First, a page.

Virtual institution, real collaboration
Canada began to take an interest in the Rio de la Plata in 1991 when, during a state visit to Canada, Uruguayan President Louis Lacalle signed a memorandum of understanding with Dalhousie University. Drawing on this agreement, President Lacalle proposed a “university of the sea” at Punta del Este.
After visiting Uruguay in 1992, however, Dr Fournier and Anthony Tillett, of Dalhousie’s Lester B. Pearson International Institute, had a different idea: to create a “virtual institution” that would bring together Canadian and Uruguayan agencies to identify and address coastal zone problems. Two years later, the International Development Research Centre (IDRC) launched the Integrated Coastal Zone Management of the Rio de la Plata Support Program, which has become known as the EcoPlata project.
EcoPlata began modestly. At first, “it was an attempt to determine whether we could help the participants work together,” says Dr Fournier. The partners included the Faculty of Science at Uruguay’s Universidad de la República; the Servicio de Oceanografía, Hidrografía y Meteorología de la Armada (SOHMA); the Instituto Nacional de Pesca (INAPE); and REDES — Amigos de la Tierra, a nongovernmental organization. Canadian participants included IDRC; Dalhousie University; Acadia University in Wolfville, Nova Scotia; and the Bedford Institute of Oceanography in Dartmouth, Nova Scotia.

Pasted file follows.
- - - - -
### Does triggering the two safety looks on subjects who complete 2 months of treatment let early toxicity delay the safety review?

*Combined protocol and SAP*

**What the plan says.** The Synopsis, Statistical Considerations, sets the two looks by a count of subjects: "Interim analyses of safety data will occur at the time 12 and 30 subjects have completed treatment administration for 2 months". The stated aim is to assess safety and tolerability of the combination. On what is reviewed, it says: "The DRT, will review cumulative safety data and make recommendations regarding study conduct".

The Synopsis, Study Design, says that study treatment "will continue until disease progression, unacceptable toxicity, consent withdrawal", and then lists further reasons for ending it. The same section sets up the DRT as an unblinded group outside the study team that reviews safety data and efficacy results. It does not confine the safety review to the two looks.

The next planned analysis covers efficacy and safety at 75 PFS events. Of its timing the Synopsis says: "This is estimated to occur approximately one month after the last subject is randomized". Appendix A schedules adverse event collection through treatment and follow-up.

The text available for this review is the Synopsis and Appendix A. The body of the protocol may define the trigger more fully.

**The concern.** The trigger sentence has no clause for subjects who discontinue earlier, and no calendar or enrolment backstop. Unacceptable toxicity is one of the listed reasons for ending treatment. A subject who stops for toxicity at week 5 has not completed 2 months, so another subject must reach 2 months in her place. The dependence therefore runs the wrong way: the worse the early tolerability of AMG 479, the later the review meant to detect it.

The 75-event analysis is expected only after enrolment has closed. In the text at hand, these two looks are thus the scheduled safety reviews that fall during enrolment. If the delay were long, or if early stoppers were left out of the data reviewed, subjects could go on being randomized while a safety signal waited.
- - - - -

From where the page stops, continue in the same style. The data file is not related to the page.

A first investigation focused on how environmental factors and human activities affect the spawning and nursery grounds of the “white croaker” or corvina, an important species for both artisanal and commercial fisheries. The corvina accounts for about 14 percent of the total catch in the estuary, but fishing yields have been dropping in recent years.
“This was a key cross-cutting issue,” says Dr Fournier. “It allowed physicists, chemists, biologists, geologists, and so forth to work together on the same question: what is it about sediments, about pollutants, about water circulation that influences the croaker and has a long-term effect on its success?”
While this effort generated a number of valuable studies, it also proved that the participating institutions could work effectively as a team. The result? In 1997, when the EcoPlata initiative was renewed, both its scope and level of financial support expanded significantly.
A broader effort
The broader EcoPlata project is pursuing a number of approaches examining the perspectives for sustainably developing the estuary. These include:
- establishing a multi-stakeholder integrated coastal zone management initiative involving research in fisheries, oceanography, environmental protection, and urban planning;